A cost-plus contract is frequently used for a proposed project that does not have a detailed estimate of the work. In simplified terms, the contractor is reimbursed for all the construction costs, with an additional amount designated for profit. In a construction project, there are direct costs, indirect costs, and profit. Direct costs include labor, materials, equipment, and professional consultants needed to complete a project. Indirect costs are general overhead for contractors such as insurance, office supplies, miscellaneous expenses, travel expenses, and others. In negotiating a profit margin, some cost-plus contracts are fixed, and others offer incentives for quality technical skills, for finishing a project ahead of schedule or completing a project below budget.

Some Variations in Cost-Plus Agreements are:

  • Fixed-fee contracts include direct and indirect costs with a pre-determined and non-negotiable fixed fee for a contractor’s profit, which is typically a percentage.
  • Incentive fee contracts have provisions to provide profit incentives for meeting or exceeding pre-determined project objectives and the project’s direct and indirect costs.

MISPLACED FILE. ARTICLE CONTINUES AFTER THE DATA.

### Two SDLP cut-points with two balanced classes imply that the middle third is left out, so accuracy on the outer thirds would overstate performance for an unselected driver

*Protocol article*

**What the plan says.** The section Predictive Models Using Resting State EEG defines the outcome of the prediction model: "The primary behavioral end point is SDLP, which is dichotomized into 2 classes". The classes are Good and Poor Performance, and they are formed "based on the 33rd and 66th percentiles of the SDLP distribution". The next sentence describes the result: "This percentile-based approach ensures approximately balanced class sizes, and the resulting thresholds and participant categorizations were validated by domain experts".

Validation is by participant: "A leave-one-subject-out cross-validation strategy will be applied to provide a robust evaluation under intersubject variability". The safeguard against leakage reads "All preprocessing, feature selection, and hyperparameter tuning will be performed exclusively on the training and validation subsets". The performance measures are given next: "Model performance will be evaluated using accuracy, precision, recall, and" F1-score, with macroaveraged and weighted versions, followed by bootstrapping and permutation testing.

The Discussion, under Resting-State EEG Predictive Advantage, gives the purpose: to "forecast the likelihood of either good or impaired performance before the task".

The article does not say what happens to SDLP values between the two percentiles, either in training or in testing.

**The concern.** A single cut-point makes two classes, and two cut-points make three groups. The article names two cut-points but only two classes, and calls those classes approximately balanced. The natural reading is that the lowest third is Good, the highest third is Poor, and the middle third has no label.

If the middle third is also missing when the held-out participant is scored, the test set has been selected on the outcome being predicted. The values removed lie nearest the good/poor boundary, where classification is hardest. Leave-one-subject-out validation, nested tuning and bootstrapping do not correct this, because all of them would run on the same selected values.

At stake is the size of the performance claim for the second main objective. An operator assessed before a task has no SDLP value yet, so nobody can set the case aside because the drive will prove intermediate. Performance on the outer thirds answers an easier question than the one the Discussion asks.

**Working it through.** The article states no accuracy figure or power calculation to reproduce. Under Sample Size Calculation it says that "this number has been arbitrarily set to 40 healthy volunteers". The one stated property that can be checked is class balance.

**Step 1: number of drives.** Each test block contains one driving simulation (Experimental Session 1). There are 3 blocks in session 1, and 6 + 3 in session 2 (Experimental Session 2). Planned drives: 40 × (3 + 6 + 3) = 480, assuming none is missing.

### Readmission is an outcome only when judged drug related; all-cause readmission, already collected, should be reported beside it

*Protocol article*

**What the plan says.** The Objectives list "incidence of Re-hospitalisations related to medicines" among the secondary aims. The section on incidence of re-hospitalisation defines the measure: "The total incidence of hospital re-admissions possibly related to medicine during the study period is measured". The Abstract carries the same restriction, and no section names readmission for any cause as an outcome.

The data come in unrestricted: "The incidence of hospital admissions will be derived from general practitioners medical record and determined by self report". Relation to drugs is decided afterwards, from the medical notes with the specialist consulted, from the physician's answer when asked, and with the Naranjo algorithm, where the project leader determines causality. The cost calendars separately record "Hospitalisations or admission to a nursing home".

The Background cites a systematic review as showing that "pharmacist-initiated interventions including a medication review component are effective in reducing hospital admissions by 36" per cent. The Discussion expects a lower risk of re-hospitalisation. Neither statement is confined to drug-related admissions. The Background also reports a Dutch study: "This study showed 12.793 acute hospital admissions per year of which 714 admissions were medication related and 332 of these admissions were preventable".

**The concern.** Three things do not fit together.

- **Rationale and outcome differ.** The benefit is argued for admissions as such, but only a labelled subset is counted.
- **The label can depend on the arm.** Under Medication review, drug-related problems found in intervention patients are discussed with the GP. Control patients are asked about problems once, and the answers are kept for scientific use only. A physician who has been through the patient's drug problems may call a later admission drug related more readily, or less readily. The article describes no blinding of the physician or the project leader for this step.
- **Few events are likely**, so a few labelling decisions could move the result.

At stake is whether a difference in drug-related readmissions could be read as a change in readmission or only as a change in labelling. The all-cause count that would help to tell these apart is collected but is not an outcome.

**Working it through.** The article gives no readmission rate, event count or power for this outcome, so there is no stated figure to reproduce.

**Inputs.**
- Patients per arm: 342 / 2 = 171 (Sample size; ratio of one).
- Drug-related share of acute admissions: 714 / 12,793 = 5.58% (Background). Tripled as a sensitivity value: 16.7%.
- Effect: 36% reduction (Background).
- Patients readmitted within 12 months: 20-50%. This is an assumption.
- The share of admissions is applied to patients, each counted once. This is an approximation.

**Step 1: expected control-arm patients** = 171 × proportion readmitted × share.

• Award fee contracts include direct and indirect costs. The profit margin for the contractor is subject to the property owner’s evaluation of the project. Financial incentives are variable and paid if the work is completed according to the property owner’s satisfaction.

 Liability Risks that occur with Cost-Plus Contracts

   Although cost-plus contracts are generally favorable to contractors, they must recognize there are potential legal risks. Disputes and litigation can arise, such as allegations of breach of contract, fraud, and mechanic’s liens.

    Breach of contract allegations occurs if the contractor or the property owner does not abide by the terms of the contract. Contractors and sub-contractors must keep meticulous records, as supporting documentation for their work. Contractors have a duty to provide detailed records and invoices to justify expenditures to property owners. A lack of organized and itemized records or confusion over records can result in a contractor or sub-contractor not being paid and the subsequent placement of a mechanic’s lien. An example of an allegation of fraud is the contractor’s inability to justify the actual expenditures or intentionally inflating costs. This situation can result in personal liability for the contractor.  

How to Minimize Disputes